Police are vigorously attacking drug suppliers but arresting fewer people for possession - though they insist there has been no change in policy.
The release of fiscal year crime statistics last week painted a strange picture of a police force pursuing a drug policy applauded by left-leaning commentators - light on users and hard on suppliers - at the same time as denying any change has taken place.
Police statistics for drug use and possession were the lowest for 18 years, Statistics New Zealand reporting 8771 cases in 2011-12. About three-quarters of that number were for possession of cannabis, also at its lowest level for 18 years.
Conviction statistics, released last week, showed a similar decline: the 5685 cases for drug possession that went before the courts were the lowest since 1981-82, when New Zealand had a quarter less people. While possession arrests declined, apprehensions for sale or supply of all drugs leapt from 723 in 2010-11 to 2031 in 2011-12.
The numbers confirm a trend identified by Massey University's Shore research team in April that possession arrest rates had halved between 1998 and 2006 while rates of cannabis consumption stayed constant.
That report was interpreted as "decriminalisation by stealth" by the Labour Party's Charles Chauvel, who applauded the approach but said it would be better if it was supervised by Parliament through legislation.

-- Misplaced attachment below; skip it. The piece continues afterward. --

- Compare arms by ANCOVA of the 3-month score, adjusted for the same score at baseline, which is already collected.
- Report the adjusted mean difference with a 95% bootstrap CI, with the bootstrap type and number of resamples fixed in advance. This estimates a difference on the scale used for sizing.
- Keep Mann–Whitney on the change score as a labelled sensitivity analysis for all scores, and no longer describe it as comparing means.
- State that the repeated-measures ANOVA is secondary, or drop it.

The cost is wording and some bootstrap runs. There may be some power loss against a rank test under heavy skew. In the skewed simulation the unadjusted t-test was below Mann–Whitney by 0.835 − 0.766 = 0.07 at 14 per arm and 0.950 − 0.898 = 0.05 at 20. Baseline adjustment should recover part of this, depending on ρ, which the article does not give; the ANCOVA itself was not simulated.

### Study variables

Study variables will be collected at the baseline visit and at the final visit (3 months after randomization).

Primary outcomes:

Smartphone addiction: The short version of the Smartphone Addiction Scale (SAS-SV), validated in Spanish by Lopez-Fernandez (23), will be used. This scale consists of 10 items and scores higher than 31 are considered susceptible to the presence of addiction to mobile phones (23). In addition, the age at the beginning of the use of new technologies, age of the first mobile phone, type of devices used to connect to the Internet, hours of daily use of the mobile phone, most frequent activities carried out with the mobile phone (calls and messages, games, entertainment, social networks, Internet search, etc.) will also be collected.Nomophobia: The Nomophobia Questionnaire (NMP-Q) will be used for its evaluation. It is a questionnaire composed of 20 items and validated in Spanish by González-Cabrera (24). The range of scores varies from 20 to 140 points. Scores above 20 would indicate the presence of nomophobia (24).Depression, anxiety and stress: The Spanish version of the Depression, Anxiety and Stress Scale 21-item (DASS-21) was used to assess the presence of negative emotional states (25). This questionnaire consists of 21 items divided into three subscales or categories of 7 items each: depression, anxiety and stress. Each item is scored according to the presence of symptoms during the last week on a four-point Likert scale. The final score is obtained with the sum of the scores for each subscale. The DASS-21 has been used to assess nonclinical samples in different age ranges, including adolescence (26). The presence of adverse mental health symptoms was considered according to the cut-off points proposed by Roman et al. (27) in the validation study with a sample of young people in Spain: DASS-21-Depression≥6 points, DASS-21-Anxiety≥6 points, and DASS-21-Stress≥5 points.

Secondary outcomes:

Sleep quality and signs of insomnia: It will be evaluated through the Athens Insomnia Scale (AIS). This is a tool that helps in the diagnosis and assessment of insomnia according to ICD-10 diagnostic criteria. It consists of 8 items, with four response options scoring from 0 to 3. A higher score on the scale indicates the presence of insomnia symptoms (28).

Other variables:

Detective Inspector Paul Berry said there had been no policy change and he had never heard anyone say "let's stop doing this and do this now". He said he did not know what was driving the statistics down but suggested the figures could represent an increased focus on dealers and traffickers and an increased use of warnings so as not to "clog the justice system up".
Berry admitted that in the 1980s police probably would have responded to a tip that cannabis was being used at a house but "you'd have to be pretty desperate to do that now - we've got better things to do".
Former police drug detective and now drug policy consultant Dale Kirk said a "gradual liberalisation of society" had meant decriminalisation had "de facto happened without anyone making a big fuss about it".
Researcher Dr Chris Wilkins thought arrest statistics reflected a change of police focus to methamphetamine. "I think this is a good story. If you're going to have drug enforcement it should concentrate on the drug that causes the most harm, and that's methamphetamine."
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